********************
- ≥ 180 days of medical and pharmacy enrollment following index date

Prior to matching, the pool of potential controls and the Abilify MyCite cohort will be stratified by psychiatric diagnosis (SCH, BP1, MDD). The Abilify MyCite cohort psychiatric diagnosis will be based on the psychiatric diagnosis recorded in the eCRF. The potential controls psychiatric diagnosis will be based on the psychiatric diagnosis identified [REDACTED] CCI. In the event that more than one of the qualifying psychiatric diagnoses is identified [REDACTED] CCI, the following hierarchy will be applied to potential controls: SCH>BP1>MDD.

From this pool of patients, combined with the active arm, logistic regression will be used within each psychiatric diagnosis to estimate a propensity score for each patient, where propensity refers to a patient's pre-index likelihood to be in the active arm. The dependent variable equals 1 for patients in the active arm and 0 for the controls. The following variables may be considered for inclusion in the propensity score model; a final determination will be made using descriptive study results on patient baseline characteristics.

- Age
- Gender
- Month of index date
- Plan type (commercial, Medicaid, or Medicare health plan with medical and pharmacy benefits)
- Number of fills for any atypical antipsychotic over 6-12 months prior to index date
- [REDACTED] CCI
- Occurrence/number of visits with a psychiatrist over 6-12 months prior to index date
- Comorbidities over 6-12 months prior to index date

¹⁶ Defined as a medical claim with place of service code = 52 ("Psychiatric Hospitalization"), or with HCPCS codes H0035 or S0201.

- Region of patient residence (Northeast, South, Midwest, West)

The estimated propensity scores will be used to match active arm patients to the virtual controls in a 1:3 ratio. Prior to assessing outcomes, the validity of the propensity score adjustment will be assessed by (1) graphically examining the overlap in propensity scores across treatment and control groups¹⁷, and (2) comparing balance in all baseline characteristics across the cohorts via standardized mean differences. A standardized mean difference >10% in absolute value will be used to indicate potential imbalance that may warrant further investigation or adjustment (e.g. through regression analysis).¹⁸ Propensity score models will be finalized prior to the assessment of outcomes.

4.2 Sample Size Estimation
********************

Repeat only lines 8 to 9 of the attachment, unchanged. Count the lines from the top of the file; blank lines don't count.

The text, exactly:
- Number of fills for any atypical antipsychotic over 6-12 months prior to index date
- [REDACTED] CCI